This post originally appeared on the 22 October 2011 on Tuk-tuks, chicken bouquets and bicycle bells @ kerrytolsontravels.com
I was excited to be in the region of the Golden Triangle, famous in the past for opium poppy growing and drug lords, back then it was not a place for the traveller to get lost in or wander off the beaten track lest you never returned. Today the poppy fields are gone and the hill tribes who cultivated the opium are encouraged to engage in other activities, yet two days prior to us arriving in Chiang Rai, the Bangkok News carried a story in which a Chinese boat was hijacked in the area, the thirteen crew members killed and after the recapture of the boat, an enormous load of drugs was recovered. The badlands of the Golden Triangle might be in the past, but the area was still being used as a runners route. With this news story fresh in our minds, we hire a car for two days and took to the hills flanking the Laos/Myanmar/Thai boarder.
We wind our way up the dense jungle mountains to Mae Fa Luang where we find ourselves at a beautiful Swiss inspired chalet and having to don matching blue stone washed Thai fishing pants (oh so not fashionable!) and spend hours meandering through stunning gardens – but not a poppy in sight. Further into the hills, the roads become narrower and evidence of fresh landslips reveals the hardships of living in such an area, a number houses and thatched huts lay scattered down the mountain side. Along the way we pass small hill tribe villages and tribesman in traditional outfits – colourful and ornate, I’m particularly taken with the Akha woman and their spectacular headdress. Pompoms, bells and silver coins sewn on black cloth and pile high upon their heads, beads, intricate embroidery, shells and silver cut-outs of animals emblazon across their tunics and leggings. Up close, their smiles are blood red from the beetle nut they chew.
At Doi Mae Salong we go in search of the Akha tea-pickers but as it’s nearing the afternoon we have missed them, instead we indulge in a tea-tasting ceremony and later stagger out with boxes of fragrant teas which I’ll probably never get round to drinking.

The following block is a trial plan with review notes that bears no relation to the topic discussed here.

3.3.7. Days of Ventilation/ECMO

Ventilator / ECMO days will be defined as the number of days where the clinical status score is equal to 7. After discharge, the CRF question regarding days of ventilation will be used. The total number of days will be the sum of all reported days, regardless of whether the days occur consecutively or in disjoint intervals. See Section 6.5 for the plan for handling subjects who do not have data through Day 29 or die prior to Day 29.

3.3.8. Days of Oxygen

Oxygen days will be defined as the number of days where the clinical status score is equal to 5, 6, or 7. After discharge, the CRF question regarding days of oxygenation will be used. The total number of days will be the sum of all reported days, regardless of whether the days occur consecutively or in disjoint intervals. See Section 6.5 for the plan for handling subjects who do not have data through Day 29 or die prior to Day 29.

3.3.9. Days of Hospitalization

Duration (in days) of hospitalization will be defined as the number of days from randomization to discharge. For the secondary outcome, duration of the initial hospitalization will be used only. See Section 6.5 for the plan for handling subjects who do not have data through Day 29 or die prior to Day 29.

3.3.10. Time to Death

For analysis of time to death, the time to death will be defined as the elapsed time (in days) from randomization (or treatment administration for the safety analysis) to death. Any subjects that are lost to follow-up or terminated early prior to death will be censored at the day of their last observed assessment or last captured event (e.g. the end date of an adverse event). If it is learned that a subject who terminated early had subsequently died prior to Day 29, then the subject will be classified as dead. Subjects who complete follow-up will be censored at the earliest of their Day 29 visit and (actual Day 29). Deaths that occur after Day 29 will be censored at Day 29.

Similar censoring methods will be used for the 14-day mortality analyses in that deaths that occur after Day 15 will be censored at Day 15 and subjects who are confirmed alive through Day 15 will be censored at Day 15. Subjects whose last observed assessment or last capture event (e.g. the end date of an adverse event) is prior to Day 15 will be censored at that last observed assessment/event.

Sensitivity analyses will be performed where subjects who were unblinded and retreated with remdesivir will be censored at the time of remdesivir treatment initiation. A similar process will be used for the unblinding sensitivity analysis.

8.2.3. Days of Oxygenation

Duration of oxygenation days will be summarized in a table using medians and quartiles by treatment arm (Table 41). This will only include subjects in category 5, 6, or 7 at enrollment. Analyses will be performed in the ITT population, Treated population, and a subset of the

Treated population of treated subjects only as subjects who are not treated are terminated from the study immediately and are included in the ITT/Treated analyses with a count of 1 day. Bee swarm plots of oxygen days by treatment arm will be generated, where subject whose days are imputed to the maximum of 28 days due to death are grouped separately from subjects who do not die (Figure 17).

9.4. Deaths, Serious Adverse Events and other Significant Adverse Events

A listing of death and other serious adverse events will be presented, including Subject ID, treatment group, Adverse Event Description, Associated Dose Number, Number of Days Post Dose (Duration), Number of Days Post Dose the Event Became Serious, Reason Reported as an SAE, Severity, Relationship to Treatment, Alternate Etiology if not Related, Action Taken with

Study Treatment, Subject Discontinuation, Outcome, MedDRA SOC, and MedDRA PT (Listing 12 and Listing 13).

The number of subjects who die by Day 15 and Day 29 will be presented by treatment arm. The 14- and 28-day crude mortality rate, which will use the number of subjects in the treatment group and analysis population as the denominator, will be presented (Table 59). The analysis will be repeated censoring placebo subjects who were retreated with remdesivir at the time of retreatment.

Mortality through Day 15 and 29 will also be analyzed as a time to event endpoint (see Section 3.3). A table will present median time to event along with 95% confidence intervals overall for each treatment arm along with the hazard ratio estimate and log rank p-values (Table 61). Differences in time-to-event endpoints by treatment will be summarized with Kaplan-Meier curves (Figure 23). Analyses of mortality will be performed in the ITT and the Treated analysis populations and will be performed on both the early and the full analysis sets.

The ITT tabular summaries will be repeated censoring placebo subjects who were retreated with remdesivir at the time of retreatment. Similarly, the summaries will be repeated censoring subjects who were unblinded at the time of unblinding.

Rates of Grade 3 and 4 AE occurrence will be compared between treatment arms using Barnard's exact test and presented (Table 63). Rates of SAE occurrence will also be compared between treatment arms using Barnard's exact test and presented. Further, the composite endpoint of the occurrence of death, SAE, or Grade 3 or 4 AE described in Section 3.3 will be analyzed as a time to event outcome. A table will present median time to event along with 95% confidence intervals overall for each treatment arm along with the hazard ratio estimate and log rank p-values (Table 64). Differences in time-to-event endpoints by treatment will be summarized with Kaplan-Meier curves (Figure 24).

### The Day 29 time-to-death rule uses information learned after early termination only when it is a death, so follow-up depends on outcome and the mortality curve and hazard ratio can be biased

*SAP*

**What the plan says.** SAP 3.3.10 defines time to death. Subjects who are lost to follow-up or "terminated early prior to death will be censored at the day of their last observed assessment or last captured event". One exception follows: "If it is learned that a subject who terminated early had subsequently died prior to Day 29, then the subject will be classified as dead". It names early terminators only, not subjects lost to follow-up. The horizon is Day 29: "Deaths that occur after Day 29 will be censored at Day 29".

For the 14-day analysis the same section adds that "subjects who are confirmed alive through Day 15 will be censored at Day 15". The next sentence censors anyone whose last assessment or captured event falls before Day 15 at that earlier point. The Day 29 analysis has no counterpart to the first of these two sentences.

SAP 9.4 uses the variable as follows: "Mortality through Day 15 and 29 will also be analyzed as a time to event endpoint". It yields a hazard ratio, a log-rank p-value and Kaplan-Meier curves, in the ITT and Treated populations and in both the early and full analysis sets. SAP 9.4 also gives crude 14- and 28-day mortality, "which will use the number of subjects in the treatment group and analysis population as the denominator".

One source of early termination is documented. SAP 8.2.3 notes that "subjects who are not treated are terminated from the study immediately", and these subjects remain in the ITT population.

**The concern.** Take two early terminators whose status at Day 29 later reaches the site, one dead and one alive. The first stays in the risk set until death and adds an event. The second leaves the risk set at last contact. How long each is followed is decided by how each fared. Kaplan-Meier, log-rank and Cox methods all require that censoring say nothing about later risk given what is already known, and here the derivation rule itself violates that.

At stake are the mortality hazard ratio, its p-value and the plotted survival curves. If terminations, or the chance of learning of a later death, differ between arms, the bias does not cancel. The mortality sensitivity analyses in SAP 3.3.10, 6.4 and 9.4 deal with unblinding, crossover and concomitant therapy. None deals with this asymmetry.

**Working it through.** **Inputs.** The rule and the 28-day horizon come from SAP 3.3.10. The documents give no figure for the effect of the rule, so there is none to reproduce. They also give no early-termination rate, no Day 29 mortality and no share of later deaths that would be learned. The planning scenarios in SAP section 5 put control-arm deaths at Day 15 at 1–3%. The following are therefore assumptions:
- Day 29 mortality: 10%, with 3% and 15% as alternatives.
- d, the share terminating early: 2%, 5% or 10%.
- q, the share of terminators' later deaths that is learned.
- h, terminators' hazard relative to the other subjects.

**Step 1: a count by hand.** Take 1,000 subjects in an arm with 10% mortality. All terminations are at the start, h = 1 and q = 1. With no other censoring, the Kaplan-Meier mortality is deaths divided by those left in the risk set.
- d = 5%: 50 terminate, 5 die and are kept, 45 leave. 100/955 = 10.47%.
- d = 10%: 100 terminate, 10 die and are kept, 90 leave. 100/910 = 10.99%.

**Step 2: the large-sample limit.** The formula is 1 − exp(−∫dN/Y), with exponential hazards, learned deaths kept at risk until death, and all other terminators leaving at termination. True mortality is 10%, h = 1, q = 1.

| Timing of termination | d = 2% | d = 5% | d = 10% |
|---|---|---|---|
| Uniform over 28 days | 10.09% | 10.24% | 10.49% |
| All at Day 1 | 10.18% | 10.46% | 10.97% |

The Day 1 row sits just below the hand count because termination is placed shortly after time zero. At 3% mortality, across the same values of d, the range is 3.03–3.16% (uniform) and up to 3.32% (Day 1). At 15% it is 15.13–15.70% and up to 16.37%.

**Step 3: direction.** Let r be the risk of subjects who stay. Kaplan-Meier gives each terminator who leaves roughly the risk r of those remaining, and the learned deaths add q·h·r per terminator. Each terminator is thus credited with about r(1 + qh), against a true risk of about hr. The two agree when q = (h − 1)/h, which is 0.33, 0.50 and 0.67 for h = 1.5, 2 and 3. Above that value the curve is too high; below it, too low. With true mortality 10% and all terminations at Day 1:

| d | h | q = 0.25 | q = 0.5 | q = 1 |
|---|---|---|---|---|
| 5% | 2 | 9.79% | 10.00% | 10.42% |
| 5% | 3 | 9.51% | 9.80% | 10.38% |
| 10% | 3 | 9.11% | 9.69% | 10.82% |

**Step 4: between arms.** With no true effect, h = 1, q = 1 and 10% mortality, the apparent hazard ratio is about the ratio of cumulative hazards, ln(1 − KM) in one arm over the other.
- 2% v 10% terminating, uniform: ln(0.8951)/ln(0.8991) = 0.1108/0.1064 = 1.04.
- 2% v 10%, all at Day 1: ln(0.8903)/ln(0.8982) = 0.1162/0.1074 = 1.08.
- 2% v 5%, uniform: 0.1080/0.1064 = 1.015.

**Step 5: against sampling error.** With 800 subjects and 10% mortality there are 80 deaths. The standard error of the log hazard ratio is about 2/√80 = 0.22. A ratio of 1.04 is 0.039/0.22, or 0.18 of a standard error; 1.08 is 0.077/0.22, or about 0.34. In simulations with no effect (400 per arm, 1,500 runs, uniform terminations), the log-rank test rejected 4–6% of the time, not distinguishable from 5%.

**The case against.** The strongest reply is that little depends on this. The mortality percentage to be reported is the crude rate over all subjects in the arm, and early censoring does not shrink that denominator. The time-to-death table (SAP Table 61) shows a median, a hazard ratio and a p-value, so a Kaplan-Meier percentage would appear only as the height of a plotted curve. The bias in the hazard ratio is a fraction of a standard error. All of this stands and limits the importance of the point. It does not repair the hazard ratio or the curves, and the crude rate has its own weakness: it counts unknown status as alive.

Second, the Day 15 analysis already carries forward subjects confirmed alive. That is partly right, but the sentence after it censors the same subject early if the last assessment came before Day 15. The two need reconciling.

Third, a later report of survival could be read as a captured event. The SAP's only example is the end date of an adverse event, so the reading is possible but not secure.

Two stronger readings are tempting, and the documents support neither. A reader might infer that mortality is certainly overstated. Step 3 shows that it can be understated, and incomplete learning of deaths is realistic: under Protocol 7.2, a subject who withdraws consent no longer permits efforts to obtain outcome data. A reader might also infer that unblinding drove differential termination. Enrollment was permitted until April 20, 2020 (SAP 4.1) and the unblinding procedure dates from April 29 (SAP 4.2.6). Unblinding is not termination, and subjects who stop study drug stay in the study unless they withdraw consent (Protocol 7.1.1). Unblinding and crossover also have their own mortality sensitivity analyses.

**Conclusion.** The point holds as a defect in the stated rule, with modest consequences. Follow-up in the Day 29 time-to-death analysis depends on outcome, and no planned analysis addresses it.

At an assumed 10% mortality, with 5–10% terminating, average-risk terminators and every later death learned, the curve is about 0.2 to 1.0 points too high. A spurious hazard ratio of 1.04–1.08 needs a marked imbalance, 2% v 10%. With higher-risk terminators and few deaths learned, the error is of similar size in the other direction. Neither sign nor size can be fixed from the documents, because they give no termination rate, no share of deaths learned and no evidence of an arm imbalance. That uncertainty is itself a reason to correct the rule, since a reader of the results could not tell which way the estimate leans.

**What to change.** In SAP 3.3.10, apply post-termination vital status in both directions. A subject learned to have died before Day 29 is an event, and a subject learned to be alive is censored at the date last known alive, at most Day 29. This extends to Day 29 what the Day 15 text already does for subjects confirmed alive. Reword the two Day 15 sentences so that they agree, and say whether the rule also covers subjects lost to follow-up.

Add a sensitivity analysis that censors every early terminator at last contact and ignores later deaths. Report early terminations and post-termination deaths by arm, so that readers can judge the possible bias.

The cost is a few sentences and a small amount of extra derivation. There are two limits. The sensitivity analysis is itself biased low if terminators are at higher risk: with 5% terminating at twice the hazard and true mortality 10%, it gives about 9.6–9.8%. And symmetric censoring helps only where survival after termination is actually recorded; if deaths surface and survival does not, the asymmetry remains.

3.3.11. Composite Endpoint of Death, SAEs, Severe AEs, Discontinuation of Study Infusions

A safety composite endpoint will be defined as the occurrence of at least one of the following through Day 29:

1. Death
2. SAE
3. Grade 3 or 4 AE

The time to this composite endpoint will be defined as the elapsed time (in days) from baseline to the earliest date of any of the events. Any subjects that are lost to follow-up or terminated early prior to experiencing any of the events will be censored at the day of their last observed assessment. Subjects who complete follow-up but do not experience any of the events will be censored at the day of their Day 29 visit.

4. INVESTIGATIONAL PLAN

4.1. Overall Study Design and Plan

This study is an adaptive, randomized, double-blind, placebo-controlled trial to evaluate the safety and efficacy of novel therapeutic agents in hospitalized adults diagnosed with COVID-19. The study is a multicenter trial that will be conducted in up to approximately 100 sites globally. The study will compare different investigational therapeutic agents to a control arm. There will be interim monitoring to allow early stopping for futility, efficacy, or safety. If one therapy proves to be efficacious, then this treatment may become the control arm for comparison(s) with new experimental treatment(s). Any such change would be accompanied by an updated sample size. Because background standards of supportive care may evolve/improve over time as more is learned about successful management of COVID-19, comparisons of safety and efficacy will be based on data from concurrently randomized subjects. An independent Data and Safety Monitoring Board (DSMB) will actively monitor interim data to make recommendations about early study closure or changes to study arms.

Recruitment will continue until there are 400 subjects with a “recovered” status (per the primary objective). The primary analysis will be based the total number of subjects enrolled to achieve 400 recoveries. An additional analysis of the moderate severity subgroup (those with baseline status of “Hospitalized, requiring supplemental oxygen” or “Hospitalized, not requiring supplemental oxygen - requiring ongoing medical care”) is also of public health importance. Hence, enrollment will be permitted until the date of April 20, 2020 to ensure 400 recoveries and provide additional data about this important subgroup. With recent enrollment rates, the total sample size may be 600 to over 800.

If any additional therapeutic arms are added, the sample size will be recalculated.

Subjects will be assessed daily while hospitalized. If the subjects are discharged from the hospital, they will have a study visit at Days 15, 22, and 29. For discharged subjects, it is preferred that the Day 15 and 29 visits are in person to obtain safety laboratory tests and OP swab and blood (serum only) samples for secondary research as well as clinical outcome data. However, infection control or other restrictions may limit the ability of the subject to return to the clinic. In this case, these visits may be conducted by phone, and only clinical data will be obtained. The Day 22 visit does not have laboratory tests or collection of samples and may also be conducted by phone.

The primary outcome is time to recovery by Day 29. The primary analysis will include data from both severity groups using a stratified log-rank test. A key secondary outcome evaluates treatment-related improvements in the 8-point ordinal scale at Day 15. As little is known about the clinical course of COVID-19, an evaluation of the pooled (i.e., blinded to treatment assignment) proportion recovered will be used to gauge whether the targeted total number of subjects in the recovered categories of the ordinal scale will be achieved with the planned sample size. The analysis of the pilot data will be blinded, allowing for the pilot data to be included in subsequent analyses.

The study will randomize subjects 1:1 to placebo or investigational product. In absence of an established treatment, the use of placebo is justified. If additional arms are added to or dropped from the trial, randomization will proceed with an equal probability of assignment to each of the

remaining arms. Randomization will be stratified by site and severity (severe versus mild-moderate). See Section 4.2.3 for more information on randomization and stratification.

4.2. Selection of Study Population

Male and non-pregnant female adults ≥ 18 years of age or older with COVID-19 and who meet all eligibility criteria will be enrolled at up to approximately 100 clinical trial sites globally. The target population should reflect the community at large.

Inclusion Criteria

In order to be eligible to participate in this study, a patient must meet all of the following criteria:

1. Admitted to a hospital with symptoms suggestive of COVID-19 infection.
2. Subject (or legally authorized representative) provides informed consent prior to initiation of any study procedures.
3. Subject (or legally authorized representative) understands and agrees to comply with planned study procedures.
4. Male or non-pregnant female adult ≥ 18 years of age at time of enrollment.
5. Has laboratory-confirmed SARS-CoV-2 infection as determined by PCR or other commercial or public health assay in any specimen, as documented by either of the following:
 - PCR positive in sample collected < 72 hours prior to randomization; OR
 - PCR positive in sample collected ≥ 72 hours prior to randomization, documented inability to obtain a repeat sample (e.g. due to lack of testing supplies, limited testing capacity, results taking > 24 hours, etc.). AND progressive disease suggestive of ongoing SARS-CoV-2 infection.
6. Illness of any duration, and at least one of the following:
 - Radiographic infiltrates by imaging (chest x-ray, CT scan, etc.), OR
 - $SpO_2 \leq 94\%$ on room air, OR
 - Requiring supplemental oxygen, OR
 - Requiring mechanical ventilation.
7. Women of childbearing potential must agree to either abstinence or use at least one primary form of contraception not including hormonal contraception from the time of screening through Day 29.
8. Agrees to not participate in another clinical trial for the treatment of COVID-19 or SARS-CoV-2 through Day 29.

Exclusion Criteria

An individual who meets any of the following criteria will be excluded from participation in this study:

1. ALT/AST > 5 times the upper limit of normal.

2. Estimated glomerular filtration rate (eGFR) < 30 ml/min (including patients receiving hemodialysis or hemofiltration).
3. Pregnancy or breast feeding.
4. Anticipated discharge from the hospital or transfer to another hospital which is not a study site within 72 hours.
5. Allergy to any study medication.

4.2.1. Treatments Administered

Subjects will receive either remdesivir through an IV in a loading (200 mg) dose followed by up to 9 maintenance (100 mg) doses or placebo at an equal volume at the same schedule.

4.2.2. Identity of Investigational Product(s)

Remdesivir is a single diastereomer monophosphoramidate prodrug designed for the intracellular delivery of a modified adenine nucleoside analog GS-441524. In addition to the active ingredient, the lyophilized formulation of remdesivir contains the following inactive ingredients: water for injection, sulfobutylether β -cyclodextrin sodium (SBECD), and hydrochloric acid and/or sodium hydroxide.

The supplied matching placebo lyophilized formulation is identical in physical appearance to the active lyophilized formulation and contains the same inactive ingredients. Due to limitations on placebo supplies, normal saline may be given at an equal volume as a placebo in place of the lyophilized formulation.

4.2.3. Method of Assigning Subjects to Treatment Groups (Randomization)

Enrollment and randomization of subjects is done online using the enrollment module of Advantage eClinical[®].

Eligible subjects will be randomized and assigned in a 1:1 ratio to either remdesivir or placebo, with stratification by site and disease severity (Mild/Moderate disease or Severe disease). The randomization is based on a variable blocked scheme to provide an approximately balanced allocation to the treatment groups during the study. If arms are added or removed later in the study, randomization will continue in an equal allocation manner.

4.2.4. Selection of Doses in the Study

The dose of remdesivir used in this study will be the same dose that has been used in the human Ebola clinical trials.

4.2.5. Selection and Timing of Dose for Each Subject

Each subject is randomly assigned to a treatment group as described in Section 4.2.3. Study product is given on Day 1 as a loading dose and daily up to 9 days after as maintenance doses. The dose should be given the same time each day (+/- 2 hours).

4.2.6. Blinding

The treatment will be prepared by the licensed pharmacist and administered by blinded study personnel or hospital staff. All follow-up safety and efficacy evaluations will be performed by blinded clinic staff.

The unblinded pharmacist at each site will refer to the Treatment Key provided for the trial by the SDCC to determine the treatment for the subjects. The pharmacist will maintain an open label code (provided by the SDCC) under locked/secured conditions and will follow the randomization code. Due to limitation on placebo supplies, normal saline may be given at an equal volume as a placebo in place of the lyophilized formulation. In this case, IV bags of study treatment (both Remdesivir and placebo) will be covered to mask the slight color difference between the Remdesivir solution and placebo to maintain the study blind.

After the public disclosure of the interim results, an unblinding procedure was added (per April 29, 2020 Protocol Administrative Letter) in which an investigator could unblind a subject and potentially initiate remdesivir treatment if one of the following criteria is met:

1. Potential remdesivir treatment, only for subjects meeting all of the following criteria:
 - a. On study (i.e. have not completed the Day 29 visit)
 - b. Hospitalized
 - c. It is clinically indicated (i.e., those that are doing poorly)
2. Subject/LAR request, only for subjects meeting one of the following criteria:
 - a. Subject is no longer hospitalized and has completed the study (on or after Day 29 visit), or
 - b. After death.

Doi Mae Salong - off limits to outsiders until the mid 1990’s - is the area where
a Chinese division defected to. Known as the “Lost Army” they sort asylum in Thailand and in return for their refuge, fought for Thailand against any communist insurgency or infiltration. The village has a very Chinese feel to it – cherry trees line the roads (apparently during blossom time this is one of the most beautiful places in all of Thailand), bight red lanterns hang from noodle shops and tea shops, enormous Chinese style buddhas loom large above small village houses, chinese writing decks the shops and street signs, and you can hear the Mandarin language being spoken. Pride of place is the Chinese Martyr’s Memorial, a beautiful shrine and museum complex that looks almost out of sorts next to the small dusty village of thatched palm leafed bamboo huts and low concrete box houses. We stop at a hill tribe market, I’m keen to pick up some traditional fabric however I find the Akha women’s selling techniques intense and aggressive and become overwhelmed by the demands.
Mal wanders around the stalls taking photos and as he tries to photograph an elderly Akha woman in full costume, she lets him know of her displeasure of being ‘shot’ – promptly giving him the two finger salute and a mouthful of words.
(Of course it’s not until later we realise how insensitive we’ve been – both of us. The Akha follow a religion based of animistic beliefs steeped in superstition and by taking photographs of elderly tribespeople there is a belief this could bring on a sickness or death. Even later, we’re told by a tourguide that such a belief could have been overcome by offering to pay her for her photograph. As for the hard sell, the Akha are the most impoverished of the hill tribes and at the moment it is the ‘low season’ for this area, thus fewer tourist means less money.)